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Carol (in the purple top, who worked in the Virginia workshop, has been on-site to help with organizing the ground level shop, making sure that each machine is placed properly for efficiency.

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As we get closer and closer to being 100% operational, we’ve hit some milestones such as receiving our first supply delivery in Hickory: 1800 lbs of ash lumber for carders!

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And we’ve got plenty of boxes on hand to ship orders:

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It’s safe to say that we’re off to a great start in our new home – we’ve even been getting some interest from the community! A few weeks ago while I was in the lower shop, a North Carolinian who lives 30 minutes away (and is an alpaca breeder!) stopped by to take a look at our drum carders. Luckily, Joanne was handy and gave a live demo to our first-ever in-house customer who is now the proud new owner of a Finest!

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We’ll share more of our progress on Facebook or Instagram, or click here to sign up for the Strauch monthly newsletter!

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Guide to Fiber Producing Animals

As a fiber artist, there is no shortage of exciting fibers to explore! Especially if you are working with a raw fleece, these fibers benefit from proper preparation, and our drum carders can process virtually any fiber into beautiful batts. Even your most prized fibers can be processed without fear of damage: because the drums don’t touch, there is no risk of fibers getting stuck or jammed during the carding process.

We’ll be sharing more tips and resources covering all aspects of fleece and fiber on future blog posts; today, we kick things off with an exploration of the five broad categories of fiber-producing animals.

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SHEEP

Wool fibers are known for their resilience and naturally temperature-regulating properties, plus they are naturally flame retardant. There are thousands of sheep breeds for fiber artists to explore, each with their own unique characteristics. When describing a particular breed of sheep or even a single fleece, there is a special vocabulary to describe every aspect, from fineness to luster to crimp….and beyond!

In a future blog post, we’ll delve deeper into this vocabulary and also talk about some of the many interesting breeds available to today’s fiber artists. In the meantime, there are plenty of great resources where you can learn more! We recommend Deb Robson’s Fleece & Fiber Sourcebook and The Spinner’s Book of Fleece by Beth Smith to start your breed-specific wool journey, visiting a nearby fiber festival to meet the farmers who raise fiber producing animals, or searching out breeders’ associations for more information on specific types of animals and fiber.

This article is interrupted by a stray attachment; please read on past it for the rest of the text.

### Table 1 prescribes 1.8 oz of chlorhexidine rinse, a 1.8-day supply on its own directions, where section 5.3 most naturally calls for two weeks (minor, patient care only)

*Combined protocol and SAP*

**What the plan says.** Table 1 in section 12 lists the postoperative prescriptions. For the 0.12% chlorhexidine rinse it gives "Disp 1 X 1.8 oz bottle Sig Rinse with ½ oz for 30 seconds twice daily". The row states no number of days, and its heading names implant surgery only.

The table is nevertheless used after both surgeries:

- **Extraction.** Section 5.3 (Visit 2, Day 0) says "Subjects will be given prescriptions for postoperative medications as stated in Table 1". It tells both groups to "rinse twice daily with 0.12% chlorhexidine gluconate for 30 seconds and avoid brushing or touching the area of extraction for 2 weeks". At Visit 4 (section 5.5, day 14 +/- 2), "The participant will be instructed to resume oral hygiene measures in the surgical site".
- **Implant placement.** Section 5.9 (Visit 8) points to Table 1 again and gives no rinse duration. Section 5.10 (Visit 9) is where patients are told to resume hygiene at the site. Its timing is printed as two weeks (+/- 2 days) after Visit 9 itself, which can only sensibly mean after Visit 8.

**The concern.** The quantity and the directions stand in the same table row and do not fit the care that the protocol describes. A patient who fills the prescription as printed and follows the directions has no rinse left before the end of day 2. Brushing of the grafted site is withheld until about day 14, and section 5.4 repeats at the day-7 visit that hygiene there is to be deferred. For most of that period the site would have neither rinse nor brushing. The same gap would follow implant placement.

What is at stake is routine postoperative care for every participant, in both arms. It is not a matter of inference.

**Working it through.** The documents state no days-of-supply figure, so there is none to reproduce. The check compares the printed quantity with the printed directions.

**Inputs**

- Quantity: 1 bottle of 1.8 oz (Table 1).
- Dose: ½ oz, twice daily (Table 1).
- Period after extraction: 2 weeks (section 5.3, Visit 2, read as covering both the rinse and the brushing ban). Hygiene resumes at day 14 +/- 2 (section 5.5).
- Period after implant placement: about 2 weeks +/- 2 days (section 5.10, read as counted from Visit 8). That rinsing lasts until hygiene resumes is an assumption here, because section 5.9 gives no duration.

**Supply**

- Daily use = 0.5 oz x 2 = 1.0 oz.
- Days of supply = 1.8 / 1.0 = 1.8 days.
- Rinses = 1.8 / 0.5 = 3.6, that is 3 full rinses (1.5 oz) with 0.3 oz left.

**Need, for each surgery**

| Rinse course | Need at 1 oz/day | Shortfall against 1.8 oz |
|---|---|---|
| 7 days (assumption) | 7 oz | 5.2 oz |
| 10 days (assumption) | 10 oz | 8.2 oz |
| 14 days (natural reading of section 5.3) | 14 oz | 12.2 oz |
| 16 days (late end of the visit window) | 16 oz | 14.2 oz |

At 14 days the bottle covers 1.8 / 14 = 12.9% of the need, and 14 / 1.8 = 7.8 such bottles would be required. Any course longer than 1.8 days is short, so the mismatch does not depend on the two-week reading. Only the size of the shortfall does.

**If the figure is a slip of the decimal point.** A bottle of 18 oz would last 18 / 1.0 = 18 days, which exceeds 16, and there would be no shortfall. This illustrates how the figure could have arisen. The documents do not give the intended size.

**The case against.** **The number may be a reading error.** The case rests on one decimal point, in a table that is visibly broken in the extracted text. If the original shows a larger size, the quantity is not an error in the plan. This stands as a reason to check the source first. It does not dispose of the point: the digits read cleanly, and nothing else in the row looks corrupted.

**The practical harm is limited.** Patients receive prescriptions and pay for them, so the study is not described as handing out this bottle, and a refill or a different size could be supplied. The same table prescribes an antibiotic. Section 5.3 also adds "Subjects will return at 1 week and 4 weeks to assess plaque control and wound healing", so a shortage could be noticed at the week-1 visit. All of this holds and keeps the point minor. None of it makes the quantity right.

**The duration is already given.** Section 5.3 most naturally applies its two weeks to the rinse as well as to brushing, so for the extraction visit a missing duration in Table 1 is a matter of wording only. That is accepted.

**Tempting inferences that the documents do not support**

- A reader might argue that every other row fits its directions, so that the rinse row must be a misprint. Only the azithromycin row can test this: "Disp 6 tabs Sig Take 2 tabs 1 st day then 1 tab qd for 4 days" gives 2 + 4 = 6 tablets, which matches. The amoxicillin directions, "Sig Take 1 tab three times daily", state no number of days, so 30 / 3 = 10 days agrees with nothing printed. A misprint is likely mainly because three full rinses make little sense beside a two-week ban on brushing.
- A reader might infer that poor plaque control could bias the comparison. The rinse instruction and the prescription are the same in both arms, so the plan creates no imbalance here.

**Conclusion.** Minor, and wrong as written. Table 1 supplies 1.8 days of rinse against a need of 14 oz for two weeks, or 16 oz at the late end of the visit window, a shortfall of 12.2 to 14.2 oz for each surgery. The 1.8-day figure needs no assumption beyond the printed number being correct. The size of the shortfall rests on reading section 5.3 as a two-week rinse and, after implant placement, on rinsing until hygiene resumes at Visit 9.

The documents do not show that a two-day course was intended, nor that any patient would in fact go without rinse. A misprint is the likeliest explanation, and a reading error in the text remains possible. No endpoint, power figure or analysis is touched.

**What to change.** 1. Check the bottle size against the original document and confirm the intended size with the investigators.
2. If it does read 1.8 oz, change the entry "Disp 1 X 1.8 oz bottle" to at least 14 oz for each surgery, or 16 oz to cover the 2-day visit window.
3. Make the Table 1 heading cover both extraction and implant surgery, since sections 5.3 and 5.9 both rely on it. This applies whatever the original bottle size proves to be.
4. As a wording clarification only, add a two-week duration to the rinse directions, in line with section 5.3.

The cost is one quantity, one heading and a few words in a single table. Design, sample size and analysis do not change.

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CAMELIDS

The camelid family includes alpaca, llama, guanaco, vicuna, Bactrian camel and dromedary camel. Guanaco, vicuna and Bactrian camels are found in the wild, where they live in groups. Alpacas and llamas have been domesticated and are perhaps the most well-known fiber-producing animals within this group.

The fibers these animals produce is technically classified as hair, but the softer fibers are often referred to as wool – and some of this fiber is quite fine! Some fleece have very coarse, stiff guard hairs that can be used to make rope or rugs, but need to be removed before making into yarn.

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GOAT

There are 8 types of wild goat species, but just one domestic species that produces the fibers we love to work with. Mohair and Cashmere refer to the downy underfiber that all goats produce, rather than a specific breed of goat. These animals are dual coated, meaning that they produce two types of fibers: the long, coarse guard hairs that protect the downy undercoat that is prized for its softness and insulating qualities. New cross-breeds of goats such as cashgora and pygora have been created to produce cashmere-like fibers with longer, more lustrous fibers, but it should be noted that the quality can vary widely.

EXOTICS

Any animal that grows hair or fur can have these fibers harvested for use. Today, we’ll cover some of the most popular exotic fibers among fiber artists:

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  • Bison: Once on the brink of extinction, nearly all bison are raised on ranches, although you can’t exactly call them domesticated (read: they are not fans of being shorn). These animals grow at least five types of fiber which is shed every spring. The two outermost coats consist of coarse hair; the next two coats contain shorter guard hairs, and the final coat consists of a fine, soft down, which of course is of the most interest to fiber artists!
    The Muskox (Dovrefjell Norway)
  • Musk Ox: These animals grow several types of fiber, with the most prized being the soft downy undercoat referred to as qiviut. This fiber is rare (and usually costly), and it is extremely soft, fine, and lightweight, with incredible insulating qualities. On top of that, it’s also quite sturdy, not to mention a great option for those with wool sensitivities. These fibers blend well with other fibers (we recommend very fine fibers such as cashmere, merino wool, silk, or angora).angora rabbit